I'd like to draw the parallel between how Asia has developed and the development of the US police state and European attempts to preserve civil liberties, because the situation looks awfully similar – and a bit more frightening.
I'm not saying that a hard crackdown policy doesn't work: Singapore is a prime example that demonstrates how crackdown by supressing civil liberties for citizens at the whim of the government (during the Lee Kuan Yew regime) can work and bring stability and economic prosperity to a seemingly hopeless situation.
The problem is coming out of a heavily-restrictive regime and re-introducing civil liberties: As Singapore and China experience today, it is incredibly difficult to convince people who are in power to give up their power – even when the people don't want it. This results in censorship issues, political opression, business terms that aren't as friendly to certain market players as a open market would demand, and numerous other issues.
Now let's look at the non-Asian world. It's nice to see that the European Parliament is not so keen on allowing accusations to become sufficient reason to 'punish' citizens . No evidence, no isolating end users from communications media. No leeway towards a police state. Compare that with the US National Defense Authorization Act – free interpretation on the slightest non-government-conformist issue could lead to loss of civil liberties .
So why is the US position so much scarier than China's position? Partly because of the economic position of the two countries, and partly because of the cultural background of the two countries. Devdutt Pattanaik  explains the cultural difference rather well: The West grew up with stories of conquest and power struggle at the center of their existance. The East grew up with stories of family values and enlightenment at the center of their existance. Ergo, we can expect these general themes to be prominent in a regime imposed by the respective cultures – including a police state operated by China versus a police state operated by the US. And given the economic prominance of the two countries, how these two nations are currently developing their policy is a daunting and frightening thought.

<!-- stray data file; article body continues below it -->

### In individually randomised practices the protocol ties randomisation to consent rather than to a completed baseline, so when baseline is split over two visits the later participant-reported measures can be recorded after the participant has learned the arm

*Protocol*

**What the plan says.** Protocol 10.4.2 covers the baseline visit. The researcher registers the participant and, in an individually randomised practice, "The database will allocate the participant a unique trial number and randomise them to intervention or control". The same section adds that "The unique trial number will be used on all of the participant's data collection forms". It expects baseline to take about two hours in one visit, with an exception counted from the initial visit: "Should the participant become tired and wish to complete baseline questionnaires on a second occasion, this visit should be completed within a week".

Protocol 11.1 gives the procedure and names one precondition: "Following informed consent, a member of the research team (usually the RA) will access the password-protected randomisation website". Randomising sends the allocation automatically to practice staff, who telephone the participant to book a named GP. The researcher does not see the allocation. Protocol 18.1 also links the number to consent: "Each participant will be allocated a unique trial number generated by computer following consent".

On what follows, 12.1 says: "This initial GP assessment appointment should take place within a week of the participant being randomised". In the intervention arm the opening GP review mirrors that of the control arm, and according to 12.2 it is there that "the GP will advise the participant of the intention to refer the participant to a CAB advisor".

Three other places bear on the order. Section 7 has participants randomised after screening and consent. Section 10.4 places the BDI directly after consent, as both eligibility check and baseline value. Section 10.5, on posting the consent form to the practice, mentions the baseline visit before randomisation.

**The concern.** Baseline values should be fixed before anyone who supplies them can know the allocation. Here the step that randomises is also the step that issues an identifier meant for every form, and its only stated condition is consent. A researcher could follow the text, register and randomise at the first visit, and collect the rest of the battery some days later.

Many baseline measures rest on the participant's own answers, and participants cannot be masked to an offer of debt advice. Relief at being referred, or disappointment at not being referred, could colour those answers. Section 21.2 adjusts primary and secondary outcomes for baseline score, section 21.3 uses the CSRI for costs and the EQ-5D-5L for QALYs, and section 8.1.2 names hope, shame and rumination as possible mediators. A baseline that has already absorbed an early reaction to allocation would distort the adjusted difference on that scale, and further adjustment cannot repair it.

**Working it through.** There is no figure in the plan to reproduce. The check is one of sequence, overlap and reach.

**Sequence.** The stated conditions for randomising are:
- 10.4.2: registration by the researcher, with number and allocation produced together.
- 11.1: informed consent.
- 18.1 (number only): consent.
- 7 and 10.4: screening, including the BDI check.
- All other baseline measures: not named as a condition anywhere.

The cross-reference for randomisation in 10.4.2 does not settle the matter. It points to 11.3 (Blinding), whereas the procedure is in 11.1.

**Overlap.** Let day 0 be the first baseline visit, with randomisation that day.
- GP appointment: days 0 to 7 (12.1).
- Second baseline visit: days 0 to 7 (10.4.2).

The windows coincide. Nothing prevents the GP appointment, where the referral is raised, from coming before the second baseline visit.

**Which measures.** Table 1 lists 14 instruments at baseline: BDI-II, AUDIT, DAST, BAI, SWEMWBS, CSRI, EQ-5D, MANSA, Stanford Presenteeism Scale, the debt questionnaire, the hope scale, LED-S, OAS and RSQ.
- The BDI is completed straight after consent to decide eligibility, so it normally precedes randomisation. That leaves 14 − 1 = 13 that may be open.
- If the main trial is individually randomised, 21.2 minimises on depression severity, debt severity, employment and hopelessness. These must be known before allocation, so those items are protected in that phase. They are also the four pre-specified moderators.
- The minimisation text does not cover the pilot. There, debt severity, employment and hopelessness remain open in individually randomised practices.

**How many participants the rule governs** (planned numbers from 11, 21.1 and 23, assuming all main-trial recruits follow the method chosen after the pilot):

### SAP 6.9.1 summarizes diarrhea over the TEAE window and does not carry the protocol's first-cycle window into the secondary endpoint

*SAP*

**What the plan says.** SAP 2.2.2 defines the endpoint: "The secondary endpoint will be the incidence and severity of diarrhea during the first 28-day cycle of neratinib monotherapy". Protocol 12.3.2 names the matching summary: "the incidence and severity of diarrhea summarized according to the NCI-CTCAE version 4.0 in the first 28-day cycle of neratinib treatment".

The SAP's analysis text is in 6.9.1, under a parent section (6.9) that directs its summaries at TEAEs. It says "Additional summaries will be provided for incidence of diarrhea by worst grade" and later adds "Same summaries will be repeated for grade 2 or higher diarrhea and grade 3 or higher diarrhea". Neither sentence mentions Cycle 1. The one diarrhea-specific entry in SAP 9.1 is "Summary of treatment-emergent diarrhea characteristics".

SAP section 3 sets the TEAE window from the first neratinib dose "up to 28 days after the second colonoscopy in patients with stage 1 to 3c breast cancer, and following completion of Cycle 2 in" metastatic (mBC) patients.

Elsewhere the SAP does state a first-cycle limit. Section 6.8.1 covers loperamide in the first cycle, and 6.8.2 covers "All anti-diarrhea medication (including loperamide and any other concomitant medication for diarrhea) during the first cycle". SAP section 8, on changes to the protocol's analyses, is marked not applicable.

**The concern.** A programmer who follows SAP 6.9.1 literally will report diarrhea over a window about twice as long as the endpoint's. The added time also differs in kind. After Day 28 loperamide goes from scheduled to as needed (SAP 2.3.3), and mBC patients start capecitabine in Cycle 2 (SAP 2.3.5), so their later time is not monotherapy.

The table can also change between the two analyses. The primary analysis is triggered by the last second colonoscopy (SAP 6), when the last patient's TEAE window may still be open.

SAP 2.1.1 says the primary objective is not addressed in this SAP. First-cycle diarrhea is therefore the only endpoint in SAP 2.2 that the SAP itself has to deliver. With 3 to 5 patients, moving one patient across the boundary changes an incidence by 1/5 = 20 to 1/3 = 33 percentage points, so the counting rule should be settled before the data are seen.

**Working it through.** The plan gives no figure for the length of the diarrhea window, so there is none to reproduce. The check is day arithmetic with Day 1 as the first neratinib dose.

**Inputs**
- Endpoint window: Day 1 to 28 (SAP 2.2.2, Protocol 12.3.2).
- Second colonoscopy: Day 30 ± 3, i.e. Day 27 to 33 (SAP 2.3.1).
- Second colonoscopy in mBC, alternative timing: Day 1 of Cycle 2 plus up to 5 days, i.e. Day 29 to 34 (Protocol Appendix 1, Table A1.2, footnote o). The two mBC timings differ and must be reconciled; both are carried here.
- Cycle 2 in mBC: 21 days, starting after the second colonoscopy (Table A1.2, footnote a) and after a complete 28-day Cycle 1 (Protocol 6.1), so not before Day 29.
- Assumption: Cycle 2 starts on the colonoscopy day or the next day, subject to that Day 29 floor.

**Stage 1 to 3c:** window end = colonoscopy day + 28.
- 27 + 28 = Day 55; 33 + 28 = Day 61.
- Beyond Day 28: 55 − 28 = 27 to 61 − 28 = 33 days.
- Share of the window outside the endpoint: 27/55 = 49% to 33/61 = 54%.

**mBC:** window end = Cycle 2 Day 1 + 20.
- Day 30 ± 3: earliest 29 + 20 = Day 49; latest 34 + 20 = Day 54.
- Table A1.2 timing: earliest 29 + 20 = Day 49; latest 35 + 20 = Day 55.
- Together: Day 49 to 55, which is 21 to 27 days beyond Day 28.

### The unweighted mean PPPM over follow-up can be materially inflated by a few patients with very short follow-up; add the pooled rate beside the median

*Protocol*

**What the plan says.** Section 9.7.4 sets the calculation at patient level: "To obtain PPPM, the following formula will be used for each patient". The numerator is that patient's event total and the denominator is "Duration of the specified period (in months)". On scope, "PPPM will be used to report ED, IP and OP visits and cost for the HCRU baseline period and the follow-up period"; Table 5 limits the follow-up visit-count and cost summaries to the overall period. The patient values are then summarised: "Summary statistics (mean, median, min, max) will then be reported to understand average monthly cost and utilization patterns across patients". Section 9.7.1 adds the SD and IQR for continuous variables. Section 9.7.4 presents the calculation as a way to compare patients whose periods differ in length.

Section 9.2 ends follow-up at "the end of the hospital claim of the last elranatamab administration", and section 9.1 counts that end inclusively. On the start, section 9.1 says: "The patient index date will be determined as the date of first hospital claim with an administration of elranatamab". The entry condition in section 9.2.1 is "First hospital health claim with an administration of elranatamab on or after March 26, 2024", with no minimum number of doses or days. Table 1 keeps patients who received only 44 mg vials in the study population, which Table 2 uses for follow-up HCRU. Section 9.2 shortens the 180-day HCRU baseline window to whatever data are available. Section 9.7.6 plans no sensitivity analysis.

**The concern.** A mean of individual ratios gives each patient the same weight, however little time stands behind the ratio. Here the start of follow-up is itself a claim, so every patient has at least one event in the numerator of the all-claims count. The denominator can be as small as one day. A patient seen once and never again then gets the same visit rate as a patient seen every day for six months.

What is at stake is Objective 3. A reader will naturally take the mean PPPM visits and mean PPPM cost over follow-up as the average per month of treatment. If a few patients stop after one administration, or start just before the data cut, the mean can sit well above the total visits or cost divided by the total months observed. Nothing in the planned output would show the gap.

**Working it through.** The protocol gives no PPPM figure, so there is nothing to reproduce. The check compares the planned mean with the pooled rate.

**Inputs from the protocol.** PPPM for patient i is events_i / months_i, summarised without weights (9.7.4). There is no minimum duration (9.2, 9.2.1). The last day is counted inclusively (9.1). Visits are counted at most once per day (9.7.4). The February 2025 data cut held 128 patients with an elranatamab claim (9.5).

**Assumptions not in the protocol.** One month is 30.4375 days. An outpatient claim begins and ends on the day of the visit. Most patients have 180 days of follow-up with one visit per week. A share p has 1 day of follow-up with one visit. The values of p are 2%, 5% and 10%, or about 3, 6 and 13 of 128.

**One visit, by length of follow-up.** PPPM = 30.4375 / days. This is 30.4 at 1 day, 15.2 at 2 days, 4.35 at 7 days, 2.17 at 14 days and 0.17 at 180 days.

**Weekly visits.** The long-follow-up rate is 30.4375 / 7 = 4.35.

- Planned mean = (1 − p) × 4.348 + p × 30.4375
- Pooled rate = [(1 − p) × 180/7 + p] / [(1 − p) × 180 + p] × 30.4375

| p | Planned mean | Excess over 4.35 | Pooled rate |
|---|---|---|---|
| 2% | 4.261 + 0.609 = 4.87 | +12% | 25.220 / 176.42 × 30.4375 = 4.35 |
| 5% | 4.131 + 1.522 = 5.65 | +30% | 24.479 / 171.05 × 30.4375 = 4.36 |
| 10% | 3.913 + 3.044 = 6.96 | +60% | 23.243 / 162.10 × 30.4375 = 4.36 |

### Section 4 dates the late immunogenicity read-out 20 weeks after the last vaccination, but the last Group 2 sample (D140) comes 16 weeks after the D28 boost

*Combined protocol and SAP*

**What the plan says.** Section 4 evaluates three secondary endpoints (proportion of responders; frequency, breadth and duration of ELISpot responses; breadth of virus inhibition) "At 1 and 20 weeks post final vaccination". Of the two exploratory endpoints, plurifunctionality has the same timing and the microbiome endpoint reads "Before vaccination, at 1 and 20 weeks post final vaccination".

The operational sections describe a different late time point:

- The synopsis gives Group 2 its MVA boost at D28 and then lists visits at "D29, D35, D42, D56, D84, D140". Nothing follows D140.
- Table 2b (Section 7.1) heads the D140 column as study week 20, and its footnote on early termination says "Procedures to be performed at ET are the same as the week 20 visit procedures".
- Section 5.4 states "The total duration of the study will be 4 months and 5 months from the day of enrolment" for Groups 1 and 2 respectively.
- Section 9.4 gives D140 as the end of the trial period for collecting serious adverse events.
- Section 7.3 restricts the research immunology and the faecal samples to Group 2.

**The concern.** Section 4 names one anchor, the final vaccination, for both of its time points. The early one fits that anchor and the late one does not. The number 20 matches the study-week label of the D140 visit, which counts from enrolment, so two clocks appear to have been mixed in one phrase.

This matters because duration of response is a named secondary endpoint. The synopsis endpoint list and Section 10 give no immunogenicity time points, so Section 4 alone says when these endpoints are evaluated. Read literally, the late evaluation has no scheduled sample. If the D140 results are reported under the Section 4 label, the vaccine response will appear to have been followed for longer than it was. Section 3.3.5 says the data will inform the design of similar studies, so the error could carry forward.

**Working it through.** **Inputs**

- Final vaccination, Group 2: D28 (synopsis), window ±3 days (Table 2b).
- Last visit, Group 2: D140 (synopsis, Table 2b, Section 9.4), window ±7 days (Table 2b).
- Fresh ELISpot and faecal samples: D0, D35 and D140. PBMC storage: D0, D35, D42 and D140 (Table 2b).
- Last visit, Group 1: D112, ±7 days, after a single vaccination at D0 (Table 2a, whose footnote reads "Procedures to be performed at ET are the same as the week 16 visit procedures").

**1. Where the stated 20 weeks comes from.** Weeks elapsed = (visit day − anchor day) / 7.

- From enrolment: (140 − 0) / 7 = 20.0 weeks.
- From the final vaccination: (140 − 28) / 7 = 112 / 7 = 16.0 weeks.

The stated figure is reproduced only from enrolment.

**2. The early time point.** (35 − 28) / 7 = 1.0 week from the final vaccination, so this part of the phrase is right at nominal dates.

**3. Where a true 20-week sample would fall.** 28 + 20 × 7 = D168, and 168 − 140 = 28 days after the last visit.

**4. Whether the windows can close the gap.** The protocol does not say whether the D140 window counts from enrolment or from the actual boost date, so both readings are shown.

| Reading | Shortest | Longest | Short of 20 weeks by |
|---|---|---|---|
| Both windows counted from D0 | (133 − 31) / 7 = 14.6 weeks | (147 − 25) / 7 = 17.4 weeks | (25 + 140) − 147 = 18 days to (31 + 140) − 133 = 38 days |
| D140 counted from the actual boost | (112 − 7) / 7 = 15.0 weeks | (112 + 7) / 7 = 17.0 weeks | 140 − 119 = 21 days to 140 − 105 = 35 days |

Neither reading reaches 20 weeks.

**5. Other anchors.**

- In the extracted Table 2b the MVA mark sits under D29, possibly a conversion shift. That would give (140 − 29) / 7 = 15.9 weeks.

Devdutt Pattanaik: East vs. West — the myths that mystify | Video on TED.com
TED Talks Devdutt Pattanaik takes an eye-opening look at the myths of India and of the West — and shows how these two fundamentally different sets of beliefs about God, death and heaven help us consi…